Impacts of ocean acidification on...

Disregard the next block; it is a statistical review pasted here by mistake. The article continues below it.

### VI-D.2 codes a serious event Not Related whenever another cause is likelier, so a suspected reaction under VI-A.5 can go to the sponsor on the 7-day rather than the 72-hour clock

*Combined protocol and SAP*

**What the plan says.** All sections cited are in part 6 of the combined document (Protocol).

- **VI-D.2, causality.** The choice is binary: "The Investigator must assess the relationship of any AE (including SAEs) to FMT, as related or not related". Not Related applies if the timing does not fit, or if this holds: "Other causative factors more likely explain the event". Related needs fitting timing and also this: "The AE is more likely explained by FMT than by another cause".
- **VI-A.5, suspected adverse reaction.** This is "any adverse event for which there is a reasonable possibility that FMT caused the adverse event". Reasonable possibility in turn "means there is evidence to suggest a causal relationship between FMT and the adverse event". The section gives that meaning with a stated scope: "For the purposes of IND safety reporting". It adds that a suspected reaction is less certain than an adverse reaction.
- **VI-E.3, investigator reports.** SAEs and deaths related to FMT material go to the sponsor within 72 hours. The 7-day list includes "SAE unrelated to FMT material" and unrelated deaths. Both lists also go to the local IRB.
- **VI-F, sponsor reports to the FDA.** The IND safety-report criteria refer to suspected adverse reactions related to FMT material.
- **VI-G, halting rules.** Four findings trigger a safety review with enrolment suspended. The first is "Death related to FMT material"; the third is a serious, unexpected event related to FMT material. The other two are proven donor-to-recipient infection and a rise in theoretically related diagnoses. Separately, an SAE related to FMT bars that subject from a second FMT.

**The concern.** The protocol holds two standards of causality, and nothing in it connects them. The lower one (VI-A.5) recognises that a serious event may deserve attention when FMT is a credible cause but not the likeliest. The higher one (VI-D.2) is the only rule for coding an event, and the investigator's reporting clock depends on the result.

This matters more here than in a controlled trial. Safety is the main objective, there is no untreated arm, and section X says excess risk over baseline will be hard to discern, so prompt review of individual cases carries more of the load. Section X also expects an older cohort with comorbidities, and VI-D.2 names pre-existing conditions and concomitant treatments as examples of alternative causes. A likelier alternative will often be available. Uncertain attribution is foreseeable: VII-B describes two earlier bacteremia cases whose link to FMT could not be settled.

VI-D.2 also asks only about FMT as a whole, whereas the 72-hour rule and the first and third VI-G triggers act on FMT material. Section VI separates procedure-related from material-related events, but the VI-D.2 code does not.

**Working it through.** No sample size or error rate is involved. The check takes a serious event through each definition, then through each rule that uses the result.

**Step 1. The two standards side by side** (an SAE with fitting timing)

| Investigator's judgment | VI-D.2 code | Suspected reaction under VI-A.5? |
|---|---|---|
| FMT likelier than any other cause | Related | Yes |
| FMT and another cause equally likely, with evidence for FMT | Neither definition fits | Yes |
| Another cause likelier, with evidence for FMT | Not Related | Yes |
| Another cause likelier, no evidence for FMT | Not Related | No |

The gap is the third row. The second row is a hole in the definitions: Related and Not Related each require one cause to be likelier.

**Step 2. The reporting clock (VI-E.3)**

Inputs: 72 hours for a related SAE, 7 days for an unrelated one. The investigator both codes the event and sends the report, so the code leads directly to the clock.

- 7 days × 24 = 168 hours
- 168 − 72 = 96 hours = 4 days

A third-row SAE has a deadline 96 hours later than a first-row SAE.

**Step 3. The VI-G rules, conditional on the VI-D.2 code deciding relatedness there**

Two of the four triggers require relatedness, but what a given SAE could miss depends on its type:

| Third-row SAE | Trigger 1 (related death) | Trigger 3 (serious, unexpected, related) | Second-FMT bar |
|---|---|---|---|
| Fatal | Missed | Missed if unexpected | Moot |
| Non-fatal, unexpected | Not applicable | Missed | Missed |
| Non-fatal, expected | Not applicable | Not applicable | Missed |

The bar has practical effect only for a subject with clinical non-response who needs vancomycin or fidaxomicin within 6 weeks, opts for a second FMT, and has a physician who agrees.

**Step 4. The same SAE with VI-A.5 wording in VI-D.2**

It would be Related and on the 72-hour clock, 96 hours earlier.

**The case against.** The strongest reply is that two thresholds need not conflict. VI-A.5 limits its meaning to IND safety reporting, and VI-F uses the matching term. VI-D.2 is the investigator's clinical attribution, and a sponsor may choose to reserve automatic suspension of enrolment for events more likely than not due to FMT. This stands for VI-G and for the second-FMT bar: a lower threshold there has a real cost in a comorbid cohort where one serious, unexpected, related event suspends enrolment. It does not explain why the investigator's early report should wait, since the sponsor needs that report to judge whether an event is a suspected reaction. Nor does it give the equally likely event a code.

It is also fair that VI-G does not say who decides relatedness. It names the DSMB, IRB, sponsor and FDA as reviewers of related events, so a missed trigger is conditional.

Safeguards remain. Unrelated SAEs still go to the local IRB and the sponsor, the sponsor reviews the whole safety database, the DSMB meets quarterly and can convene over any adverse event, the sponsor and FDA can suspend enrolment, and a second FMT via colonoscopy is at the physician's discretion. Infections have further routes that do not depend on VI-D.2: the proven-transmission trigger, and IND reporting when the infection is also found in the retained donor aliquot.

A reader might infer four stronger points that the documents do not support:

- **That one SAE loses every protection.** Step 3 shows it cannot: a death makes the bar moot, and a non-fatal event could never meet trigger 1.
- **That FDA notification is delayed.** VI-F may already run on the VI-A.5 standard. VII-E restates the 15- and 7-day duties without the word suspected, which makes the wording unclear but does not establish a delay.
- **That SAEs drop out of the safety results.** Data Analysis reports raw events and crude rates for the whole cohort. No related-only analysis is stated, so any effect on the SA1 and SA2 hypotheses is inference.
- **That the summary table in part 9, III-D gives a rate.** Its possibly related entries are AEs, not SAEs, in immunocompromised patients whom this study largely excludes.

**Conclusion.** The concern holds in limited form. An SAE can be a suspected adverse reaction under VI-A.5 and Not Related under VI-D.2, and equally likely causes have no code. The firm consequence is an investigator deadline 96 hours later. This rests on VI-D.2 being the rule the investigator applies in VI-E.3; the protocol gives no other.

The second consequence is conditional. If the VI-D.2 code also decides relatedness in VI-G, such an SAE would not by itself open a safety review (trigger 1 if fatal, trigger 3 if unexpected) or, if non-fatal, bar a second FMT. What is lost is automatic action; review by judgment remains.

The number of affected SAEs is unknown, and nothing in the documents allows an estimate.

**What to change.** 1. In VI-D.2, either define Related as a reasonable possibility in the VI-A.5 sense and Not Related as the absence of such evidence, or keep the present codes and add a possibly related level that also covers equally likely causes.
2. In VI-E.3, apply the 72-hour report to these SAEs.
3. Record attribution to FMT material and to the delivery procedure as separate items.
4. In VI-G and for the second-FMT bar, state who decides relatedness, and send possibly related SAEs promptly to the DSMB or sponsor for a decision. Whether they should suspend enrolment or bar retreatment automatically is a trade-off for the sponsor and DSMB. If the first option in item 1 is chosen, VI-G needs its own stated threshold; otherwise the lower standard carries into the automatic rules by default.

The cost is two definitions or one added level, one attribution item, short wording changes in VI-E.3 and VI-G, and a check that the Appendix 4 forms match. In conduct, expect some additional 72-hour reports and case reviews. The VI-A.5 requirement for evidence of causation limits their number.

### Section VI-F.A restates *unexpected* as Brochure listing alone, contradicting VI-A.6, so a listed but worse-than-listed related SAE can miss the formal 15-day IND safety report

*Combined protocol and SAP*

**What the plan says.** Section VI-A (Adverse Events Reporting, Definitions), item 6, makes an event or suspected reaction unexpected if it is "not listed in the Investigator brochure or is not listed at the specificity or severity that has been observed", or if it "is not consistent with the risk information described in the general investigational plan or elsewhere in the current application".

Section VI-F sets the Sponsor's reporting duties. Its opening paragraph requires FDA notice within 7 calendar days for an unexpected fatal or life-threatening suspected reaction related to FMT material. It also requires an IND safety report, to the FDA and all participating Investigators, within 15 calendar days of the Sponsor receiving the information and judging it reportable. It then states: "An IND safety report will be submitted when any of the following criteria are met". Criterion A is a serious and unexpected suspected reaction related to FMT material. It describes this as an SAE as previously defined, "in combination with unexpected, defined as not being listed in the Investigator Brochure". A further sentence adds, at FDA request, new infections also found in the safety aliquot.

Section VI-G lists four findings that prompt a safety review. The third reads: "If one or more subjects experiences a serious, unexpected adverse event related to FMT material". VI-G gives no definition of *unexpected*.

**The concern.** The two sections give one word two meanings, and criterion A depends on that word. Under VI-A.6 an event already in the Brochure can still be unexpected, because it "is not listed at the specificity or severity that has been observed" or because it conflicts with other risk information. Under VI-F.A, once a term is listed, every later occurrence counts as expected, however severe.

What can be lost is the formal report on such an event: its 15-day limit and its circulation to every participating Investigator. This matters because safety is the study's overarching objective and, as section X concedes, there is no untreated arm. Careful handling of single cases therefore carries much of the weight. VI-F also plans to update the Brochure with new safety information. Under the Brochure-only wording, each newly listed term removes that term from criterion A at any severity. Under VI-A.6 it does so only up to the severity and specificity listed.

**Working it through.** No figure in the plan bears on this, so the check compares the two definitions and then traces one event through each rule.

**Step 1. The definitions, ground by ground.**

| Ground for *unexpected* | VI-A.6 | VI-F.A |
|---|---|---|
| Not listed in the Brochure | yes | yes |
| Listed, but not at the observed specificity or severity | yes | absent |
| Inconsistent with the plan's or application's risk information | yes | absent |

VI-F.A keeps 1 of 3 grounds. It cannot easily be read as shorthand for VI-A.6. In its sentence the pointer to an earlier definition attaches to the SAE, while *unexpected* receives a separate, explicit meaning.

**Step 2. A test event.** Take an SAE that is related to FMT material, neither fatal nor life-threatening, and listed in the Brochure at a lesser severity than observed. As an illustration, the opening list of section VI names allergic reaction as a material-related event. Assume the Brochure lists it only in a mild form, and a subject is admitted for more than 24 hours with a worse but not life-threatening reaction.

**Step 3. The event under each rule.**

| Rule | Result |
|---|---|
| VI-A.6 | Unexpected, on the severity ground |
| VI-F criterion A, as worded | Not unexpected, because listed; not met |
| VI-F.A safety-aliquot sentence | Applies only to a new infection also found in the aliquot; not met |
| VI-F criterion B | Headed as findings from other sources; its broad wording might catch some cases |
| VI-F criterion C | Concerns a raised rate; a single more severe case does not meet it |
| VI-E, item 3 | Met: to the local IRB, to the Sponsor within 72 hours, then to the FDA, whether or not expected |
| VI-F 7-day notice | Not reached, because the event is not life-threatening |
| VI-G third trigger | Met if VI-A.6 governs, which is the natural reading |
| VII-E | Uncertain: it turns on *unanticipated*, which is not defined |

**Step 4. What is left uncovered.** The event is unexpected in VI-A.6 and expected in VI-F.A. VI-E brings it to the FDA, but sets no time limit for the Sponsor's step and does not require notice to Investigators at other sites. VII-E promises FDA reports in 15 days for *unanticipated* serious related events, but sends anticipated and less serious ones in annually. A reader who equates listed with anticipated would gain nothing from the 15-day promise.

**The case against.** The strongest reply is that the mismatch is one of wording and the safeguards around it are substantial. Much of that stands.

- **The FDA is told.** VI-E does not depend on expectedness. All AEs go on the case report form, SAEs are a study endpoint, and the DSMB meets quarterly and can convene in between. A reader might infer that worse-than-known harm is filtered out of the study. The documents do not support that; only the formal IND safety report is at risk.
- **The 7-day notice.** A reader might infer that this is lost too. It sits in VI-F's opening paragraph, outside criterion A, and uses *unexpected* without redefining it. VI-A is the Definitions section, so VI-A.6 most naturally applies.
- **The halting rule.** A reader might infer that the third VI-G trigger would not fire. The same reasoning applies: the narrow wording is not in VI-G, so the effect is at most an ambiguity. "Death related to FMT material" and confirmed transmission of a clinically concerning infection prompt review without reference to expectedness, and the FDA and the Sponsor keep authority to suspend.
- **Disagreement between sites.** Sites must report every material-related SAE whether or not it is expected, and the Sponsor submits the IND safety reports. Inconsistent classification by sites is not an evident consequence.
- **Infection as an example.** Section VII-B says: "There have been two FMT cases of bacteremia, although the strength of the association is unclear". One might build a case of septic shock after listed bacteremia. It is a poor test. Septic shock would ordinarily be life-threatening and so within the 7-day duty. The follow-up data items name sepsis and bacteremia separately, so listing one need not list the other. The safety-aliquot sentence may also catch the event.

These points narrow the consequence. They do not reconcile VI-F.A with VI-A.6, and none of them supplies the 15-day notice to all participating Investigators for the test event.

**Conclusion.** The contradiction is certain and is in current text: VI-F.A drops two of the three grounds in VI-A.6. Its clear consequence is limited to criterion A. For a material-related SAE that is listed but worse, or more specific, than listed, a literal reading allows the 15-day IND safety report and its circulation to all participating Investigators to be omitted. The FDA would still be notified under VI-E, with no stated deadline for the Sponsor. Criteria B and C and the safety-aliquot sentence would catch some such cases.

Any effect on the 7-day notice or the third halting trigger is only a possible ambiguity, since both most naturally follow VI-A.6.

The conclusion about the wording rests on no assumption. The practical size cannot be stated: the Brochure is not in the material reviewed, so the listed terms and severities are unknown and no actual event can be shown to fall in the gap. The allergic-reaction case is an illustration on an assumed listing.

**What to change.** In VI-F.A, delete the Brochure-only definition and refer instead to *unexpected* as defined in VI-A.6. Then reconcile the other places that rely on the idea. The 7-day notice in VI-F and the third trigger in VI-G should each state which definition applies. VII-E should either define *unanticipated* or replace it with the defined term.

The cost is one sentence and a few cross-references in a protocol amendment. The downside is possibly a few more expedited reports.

Impacts of ocean acidification on marine fauna and ecosystem processes Victoria J. Fabry, Brad A. Seibel, Richard A. Feely, and James C. Orr Fabry, V. J., Seibel, B. A., Feely, R. A., and Orr, J. C. 2008. Impacts of ocean acidification on marine fauna and ecosystem processes. ��� ICES Journal of Marine Science, 65: 414���432. Oceanic uptake of anthropogenic carbon dioxide (CO2) is altering the seawater chemistry of the world���s oceans with consequences for marine biota. Elevated partial pressure of CO2 (pCO2) is causing the calcium carbonate saturation horizon to shoal in many regions, particularly in high latitudes and regions that intersect with pronounced hypoxic zones. The ability of marine animals, most impor- tantly pteropod molluscs, foraminifera, and some benthic invertebrates, to produce calcareous skeletal structures is directly affected by seawater CO2 chemistry. CO2 influences the physiology of marine organisms as well through acid-base imbalance and reduced oxygen transport capacity. The few studies at relevant pCO2 levels impede our ability to predict future impacts on foodweb dynamics and other ecosystem processes. Here we present new observations, review available data, and identify priorities for future research, based on regions, ecosystems, taxa, and physiological processes believed to be most vulnerable to ocean acidification. We conclude that ocean acidification and the synergistic impacts of other anthropogenic stressors provide great potential for widespread changes to marine ecosystems. Keywords: anthropogenic CO2, calcification, ecosystem impacts, hypercapnia, ocean acidification, physiological effects, zooplankton. Received 11 July 2007 accepted 14 February 2008 V. J. Fabry: Department of Biological Sciences, California State University San Marcos, San Marcos, CA 92096���0001, USA. B. A. Seibel: Department of Biological Sciences, University of Rhode Island, Kingston RI 02881, USA. R. A. Feely: Pacific Marine Environmental Laboratory, NOAA, Seattle, WA 98115���6349, USA. J. C. Orr: Marine Environmental Laboratories, International Atomic Energy Agency, Monaco MC-98000, Monaco. Correspondence to V. J. Fabry: tel: ��1 760 7504113 fax: ��1 760 7503440 e-mail: firstname.lastname@example.org. Introduction Rising atmospheric carbon dioxide (CO2) concentration is causing global warming and ocean acidification (Caldeira and Wickett, 2003, 2005 Feely et al., 2004 Orr et al., 2005), which increasingly are recognized as important drivers of change in biological systems (Lovejoy and Hannah, 2005). For at least 650 000 years prior to the industrial revolution, atmospheric CO2 concentrations varied between 180 and 300 ppmv (Siegenthaler et al., 2005). As a result of human activity, today���s atmospheric CO2 concentration is 380 ppmv and currently is rising at a rate of 0.5% year21 (Forster et al., 2007), which is 100 times faster than any change during the past 650 000 years (Royal Society, 2005 Siegenthaler et al., 2005). Approximately one-third of the anthropogenic CO2 produced in the past 200 years has been taken up by the oceans (Sabine et al., 2004). The global ocean inven- tory of anthropogenic carbon was 118+19 Pg C in 2004 (Sabine et al., 2004), which can be adjusted upwards to 140 Pg C in 2005 based on Denman et al. (2007, Table 7.1). Without this ocean sink, the anthropogenic change in atmospheric CO2 concentration would be 55% higher than the observed change from 280 to 380 ppmv (Sabine et al., 2004). Although oceanic uptake of anthropogenic CO2 will lessen the extent of global warming, the direct effect of CO2 on ocean chemistry may affect marine biota profoundly. Elevated partial pressure of CO2 (pCO2) in seawater (also known as hypercapnia) can impact marine organisms both via decreased calcium carbonate (CaCO3) saturation, which affects calcification rates, and via disturbance to acid���base (metabolic) physiology. Recent work indicates that the oceanic uptake of anthropogenic CO2 and the concomitant changes in seawater chemistry have adverse consequences for many calcifying organ- isms, and may result in changes to biodiversity, trophic inter- actions, and other ecosystem processes (Royal Society, 2005 Kleypas et al., 2006). Most research has focused on tropical coral reefs and planktonic coccolithophores. Little information is avail- able for other important taxa, for processes other than calcifica- tion, or for potential ecosystem-level consequences emerging from the oceanic pCO2 levels that are predicted to occur over the next 100 years. Here we discuss the present and projected changes in ocean carbonate chemistry, and assess their impacts on pelagic and benthic marine fauna and ecosystem processes. We exclude corals from this discussion, but note that excellent recent reviews on this topic exist (Langdon and Atkinson, 2005 Guinotte et al., 2006 Kleypas and Langdon, 2006). We highlight many of the gaps in our knowledge and identify critical questions for future research. The ocean���s inorganic carbon system: present and future changes The CO2 ���carbonate system in seawater The inorganic carbon system is one of the most important chemi- cal equilibria in the ocean and is largely responsible for controlling the pH of seawater. Dissolved inorganic carbon (DIC) exists in # 2008 International Council for the Exploration of the Sea. Published by Oxford Journals. All rights reserved. For Permissions, please email: email@example.com 414